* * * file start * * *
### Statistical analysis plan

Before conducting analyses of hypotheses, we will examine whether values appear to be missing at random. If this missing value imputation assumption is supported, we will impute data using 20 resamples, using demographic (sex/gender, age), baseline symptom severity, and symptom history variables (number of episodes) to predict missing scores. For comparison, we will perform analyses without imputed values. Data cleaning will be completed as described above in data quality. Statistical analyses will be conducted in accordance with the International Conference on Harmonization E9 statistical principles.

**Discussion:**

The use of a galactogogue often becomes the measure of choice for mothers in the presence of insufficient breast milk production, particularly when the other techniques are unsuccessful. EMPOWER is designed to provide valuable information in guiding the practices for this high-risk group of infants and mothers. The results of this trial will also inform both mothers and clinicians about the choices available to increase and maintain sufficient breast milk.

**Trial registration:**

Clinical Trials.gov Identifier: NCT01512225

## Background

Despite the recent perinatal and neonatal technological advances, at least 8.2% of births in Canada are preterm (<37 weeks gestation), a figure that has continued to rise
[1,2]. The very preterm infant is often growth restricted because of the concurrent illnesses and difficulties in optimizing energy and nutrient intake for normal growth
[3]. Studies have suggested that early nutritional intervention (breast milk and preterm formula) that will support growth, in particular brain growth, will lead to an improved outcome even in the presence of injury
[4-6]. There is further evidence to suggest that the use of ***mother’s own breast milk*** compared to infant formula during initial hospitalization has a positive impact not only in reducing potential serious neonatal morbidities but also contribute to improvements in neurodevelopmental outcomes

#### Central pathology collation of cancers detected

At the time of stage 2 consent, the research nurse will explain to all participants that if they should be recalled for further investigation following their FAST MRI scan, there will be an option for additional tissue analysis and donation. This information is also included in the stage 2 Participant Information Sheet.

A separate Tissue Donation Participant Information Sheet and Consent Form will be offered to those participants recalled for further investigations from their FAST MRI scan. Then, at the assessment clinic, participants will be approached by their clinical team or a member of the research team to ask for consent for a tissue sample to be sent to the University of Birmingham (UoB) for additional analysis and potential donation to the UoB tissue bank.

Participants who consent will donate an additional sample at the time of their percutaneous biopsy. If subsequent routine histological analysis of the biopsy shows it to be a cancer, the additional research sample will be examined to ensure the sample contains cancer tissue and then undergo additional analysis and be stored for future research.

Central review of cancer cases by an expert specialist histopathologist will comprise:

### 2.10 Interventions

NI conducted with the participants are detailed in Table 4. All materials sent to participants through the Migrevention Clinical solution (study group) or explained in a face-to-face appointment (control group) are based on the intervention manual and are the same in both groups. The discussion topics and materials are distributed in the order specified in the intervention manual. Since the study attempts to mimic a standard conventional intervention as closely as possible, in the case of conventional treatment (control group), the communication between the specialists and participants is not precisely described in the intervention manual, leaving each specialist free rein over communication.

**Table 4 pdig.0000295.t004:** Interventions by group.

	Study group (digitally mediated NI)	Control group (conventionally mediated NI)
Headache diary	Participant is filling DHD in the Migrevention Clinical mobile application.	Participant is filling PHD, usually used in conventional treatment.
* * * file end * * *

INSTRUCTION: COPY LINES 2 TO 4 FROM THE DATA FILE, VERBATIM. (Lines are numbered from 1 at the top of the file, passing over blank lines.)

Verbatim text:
Before conducting analyses of hypotheses, we will examine whether values appear to be missing at random. If this missing value imputation assumption is supported, we will impute data using 20 resamples, using demographic (sex/gender, age), baseline symptom severity, and symptom history variables (number of episodes) to predict missing scores. For comparison, we will perform analyses without imputed values. Data cleaning will be completed as described above in data quality. Statistical analyses will be conducted in accordance with the International Conference on Harmonization E9 statistical principles.

**Discussion:**

The use of a galactogogue often becomes the measure of choice for mothers in the presence of insufficient breast milk production, particularly when the other techniques are unsuccessful. EMPOWER is designed to provide valuable information in guiding the practices for this high-risk group of infants and mothers. The results of this trial will also inform both mothers and clinicians about the choices available to increase and maintain sufficient breast milk.